by Rick Kronk
The author summarizes experiential data and compares it with the biblical evidence in an effort to suggest a paradigm shift for the Church in the West with regard to the salvific utility of dreams and visions for Muslims.
The phenomenon of Muslim conversion to Christianity as a result of dreams and visions is now well documented and no longer hidden in long-lost personal diaries. Moving, firsthand accounts dating from the Medieval Period through the present day can be found in mission histories, biographies, magazine articles, and television and radio interviews (e.g., www.morethandreams.tv.
Despite the widespread popularity of such stories, what is often lacking is a discussion of the implications for Christian witness. In short, what difference does it make, missiologically speaking, that God uses dreams and visions to bring Muslims to faith in Jesus Christ? Below I summarize experiential data and compare that with the biblical evidence in an effort to suggest a paradigm shift for the Church in the West with regard to the salvific utility of dreams and visions for Muslims.
Eastern Value of Dreams/Visions
The origins of Islam can be said to depend upon a succession of visions by which Mohammad received the content of what would later become the Qur’an. Because of this particular beginning, dreams and visions as vehicles of supernatural revelation are inseparably linked to the worldview of Islam. In such a worldview, which embraces the view that “faith is conviction through direct experience, and not the result of a process of reason” (Glassé 1991, 231), dreams and visions play a significant role in informing and defining religious meaning.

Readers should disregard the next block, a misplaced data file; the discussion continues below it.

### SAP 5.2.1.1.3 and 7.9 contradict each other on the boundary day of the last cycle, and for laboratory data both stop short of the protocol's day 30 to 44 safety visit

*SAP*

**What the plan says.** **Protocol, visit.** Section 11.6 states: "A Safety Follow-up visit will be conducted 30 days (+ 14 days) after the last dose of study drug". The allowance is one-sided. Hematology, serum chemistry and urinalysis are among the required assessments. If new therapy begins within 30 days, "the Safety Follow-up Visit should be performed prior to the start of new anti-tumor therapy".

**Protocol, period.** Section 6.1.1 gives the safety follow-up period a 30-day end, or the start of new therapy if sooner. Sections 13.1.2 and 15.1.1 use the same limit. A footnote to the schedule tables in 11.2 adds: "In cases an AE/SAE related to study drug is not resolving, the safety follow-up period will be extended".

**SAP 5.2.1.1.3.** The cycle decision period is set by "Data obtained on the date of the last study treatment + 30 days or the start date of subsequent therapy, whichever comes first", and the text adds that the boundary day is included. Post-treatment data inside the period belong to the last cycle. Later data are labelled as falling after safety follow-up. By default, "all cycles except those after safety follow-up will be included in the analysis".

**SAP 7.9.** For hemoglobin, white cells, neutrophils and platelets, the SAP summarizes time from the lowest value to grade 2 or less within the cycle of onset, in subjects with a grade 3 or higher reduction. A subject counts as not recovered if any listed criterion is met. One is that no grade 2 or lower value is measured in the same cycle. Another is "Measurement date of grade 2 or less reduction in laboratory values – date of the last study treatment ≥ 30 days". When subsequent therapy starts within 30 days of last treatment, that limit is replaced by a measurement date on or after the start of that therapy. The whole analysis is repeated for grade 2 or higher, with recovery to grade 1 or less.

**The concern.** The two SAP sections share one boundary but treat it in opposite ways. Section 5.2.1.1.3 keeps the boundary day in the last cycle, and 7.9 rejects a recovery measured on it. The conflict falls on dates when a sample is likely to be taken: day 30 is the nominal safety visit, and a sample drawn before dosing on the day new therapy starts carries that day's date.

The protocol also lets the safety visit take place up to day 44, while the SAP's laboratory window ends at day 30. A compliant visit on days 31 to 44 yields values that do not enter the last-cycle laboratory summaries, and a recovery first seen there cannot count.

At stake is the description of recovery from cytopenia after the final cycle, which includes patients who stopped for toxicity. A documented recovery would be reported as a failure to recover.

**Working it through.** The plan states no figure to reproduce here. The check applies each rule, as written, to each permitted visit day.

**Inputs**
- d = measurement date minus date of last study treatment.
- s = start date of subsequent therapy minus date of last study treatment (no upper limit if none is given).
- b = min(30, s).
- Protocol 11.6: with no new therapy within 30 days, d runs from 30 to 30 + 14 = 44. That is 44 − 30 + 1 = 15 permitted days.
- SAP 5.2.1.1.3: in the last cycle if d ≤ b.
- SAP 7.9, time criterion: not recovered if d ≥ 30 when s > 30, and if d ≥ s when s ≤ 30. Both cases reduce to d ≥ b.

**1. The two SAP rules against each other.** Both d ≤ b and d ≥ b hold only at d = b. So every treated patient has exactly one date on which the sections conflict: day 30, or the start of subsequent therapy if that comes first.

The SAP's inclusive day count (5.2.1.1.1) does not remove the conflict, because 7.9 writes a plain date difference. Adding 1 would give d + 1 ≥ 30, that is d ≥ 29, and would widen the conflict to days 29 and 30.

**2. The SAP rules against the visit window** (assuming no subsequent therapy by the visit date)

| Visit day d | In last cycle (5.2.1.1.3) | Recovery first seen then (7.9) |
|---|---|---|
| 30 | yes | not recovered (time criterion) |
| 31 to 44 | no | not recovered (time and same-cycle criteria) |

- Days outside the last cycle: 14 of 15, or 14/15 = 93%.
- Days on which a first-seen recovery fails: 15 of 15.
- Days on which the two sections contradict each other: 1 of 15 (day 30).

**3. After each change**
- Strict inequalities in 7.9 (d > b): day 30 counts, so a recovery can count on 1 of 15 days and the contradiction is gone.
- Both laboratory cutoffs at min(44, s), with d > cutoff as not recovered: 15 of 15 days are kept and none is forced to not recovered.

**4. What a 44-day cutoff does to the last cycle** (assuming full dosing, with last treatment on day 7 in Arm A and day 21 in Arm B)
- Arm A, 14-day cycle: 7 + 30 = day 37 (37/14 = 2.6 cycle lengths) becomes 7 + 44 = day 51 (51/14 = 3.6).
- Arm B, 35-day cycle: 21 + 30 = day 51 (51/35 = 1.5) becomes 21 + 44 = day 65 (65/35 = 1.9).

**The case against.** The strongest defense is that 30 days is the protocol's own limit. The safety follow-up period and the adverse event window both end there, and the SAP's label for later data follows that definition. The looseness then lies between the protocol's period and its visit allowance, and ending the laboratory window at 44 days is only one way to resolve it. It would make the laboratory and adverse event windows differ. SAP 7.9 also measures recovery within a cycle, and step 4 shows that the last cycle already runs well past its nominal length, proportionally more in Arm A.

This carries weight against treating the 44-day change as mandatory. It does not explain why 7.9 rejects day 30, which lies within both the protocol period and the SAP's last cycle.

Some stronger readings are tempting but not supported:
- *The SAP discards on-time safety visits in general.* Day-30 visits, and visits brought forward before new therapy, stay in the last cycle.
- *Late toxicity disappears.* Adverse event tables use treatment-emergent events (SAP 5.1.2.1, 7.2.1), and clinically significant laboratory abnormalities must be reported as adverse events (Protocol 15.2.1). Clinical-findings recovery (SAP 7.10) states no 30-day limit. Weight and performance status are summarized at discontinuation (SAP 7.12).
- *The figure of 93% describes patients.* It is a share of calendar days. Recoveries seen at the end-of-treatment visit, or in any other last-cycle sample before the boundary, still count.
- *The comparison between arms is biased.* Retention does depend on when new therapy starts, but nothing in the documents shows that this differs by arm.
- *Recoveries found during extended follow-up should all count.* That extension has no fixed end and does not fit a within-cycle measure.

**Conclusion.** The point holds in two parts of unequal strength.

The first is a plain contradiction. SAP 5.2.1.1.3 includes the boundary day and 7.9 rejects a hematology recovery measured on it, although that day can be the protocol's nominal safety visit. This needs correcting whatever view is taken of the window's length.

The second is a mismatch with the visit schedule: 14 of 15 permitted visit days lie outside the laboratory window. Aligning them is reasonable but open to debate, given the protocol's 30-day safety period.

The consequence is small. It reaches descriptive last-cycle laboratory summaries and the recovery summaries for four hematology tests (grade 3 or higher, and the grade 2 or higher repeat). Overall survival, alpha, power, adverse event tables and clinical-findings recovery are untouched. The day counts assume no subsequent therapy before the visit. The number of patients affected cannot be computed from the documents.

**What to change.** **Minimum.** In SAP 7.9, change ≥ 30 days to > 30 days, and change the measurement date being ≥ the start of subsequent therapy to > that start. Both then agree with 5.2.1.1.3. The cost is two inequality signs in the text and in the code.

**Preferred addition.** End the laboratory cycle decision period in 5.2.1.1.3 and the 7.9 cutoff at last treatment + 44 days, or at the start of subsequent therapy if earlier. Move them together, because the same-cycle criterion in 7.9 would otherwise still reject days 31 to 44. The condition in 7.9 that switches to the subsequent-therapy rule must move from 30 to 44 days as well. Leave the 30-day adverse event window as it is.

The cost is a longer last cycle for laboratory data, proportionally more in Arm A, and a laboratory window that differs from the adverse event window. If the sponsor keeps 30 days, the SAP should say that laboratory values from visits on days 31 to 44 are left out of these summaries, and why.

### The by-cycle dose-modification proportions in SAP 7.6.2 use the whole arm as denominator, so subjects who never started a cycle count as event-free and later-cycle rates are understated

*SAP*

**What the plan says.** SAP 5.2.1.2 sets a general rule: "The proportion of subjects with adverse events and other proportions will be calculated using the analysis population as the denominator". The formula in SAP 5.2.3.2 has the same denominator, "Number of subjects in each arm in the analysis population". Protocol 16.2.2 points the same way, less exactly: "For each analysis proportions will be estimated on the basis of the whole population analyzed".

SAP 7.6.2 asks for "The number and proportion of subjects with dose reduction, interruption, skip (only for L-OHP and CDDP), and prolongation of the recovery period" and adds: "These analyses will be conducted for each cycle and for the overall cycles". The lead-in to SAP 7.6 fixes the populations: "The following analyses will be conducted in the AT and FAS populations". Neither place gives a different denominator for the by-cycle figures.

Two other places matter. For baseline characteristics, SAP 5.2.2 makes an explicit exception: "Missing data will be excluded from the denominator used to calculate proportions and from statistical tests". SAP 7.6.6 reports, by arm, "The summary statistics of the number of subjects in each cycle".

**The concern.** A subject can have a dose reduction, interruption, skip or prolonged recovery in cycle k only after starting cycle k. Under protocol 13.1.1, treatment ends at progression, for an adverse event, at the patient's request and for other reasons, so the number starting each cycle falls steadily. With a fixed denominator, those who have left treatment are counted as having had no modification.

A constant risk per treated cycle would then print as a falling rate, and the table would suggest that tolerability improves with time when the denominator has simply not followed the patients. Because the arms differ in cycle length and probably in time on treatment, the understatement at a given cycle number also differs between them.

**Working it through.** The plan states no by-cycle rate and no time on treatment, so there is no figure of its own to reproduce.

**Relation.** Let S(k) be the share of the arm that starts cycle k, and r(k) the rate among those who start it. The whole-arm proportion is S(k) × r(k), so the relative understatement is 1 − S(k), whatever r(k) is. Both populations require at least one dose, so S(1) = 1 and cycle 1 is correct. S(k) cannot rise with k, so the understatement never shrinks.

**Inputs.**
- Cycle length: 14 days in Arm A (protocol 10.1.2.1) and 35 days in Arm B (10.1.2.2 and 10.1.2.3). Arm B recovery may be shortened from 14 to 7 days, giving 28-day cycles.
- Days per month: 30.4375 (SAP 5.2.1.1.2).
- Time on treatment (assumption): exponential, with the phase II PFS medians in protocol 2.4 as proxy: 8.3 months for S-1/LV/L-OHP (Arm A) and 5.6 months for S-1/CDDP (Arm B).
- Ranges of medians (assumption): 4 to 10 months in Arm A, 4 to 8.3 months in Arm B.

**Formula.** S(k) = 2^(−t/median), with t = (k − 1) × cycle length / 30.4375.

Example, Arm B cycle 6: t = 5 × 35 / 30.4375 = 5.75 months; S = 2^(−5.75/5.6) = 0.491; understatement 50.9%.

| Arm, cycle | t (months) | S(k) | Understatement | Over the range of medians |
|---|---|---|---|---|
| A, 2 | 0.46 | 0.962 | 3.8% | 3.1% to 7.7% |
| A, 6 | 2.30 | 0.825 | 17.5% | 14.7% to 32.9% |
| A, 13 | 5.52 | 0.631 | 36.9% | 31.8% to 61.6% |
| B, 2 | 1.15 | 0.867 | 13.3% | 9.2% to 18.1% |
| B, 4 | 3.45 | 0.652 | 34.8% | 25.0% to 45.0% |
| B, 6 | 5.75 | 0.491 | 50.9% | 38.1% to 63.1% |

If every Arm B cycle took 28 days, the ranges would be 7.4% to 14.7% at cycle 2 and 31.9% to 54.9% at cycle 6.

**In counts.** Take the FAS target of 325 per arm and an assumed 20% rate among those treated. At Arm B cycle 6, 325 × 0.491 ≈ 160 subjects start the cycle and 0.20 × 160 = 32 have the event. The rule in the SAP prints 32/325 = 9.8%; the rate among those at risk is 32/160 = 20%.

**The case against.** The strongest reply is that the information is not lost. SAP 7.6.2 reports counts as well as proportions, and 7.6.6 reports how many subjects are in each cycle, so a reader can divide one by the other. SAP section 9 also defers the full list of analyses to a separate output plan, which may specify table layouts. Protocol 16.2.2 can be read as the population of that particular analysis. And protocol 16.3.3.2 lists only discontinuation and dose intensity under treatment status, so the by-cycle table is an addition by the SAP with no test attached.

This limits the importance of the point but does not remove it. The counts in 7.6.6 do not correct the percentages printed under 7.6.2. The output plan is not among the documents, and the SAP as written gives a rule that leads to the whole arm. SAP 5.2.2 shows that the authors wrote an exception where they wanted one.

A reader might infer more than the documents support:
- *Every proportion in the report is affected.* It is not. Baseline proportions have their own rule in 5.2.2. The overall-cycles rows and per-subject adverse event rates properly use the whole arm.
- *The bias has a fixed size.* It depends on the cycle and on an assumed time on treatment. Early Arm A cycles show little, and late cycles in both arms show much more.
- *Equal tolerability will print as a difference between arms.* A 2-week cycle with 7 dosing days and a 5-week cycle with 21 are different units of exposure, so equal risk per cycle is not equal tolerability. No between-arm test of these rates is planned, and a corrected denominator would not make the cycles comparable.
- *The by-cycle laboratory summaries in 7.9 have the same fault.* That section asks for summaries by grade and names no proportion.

In contrast to Western thought, which has historically given little credence to the unconscious, Muslims are fully aware of and engaged in a daily experience that is not only open to, but depends upon supernatural encounters. For Muslims,
…dreams are central to the(ir) cosmological outlook…from founder to followers, dreams form part of the total paradigm within which (they) live and move, touch and are touched, meet and are met. They (dreams) are not optional; they are a meaningful component of life. (Musk 1988, 164)
Following the death of the Prophet Mohammad and the end of Koranic revelation, dreams and visions grew in importance as means of receiving divine instruction. As a result, the science of dream interpretation developed and prompted the compilation of interpretation manuals to assist in decoding the meanings of recurring symbols in dream and vision events. An historical review of the development of the rise of these dream manuals leads us to conclude that for a Muslim, “…to reject dream interpretation, is to reject the Prophet and his commands…. it is [therefore] incumbent on good Muslims to attend to their dreams and their prophetic significance” (Musk 1988, 59).
Categories of Dreams/Visions
For Muslims, then, it is no surprise that God speaks through dreams and visions. It is, however, the more or less recent “discovery” of this phenomenon by Western missionaries that has given rise to the increase in the reported incidence of Muslim conversion as a result of such supernatural encounters. One singularly important resource of related testimonies are the commentaries of early twentieth-century missionary Constance Padwick on the journals of Lilias Trotter, missionary to Algeria in the late nineteenth and early twentieth centuries.
Padwick’s careful documentation of the personal stories that she gleaned from these diaries provide a significant look into the role of dreams and visions in conversion for many Muslims. In her seminal article (1939), Padwick begins her discussion by reviewing and categorizing the dream and vision events in the Bible under four general categories:
1. Moral Warning—Pilate’s wife (Matt. 27:19)
2. Guidance—Joseph/Mary’s departure into Egypt (Matt. 2:13)
3. Encouragement—God’s encouragement of Paul during the shipwreck (Acts 27:24)
4. The Presence (of God/Christ)—Stephen’s stoning (Acts 7:56)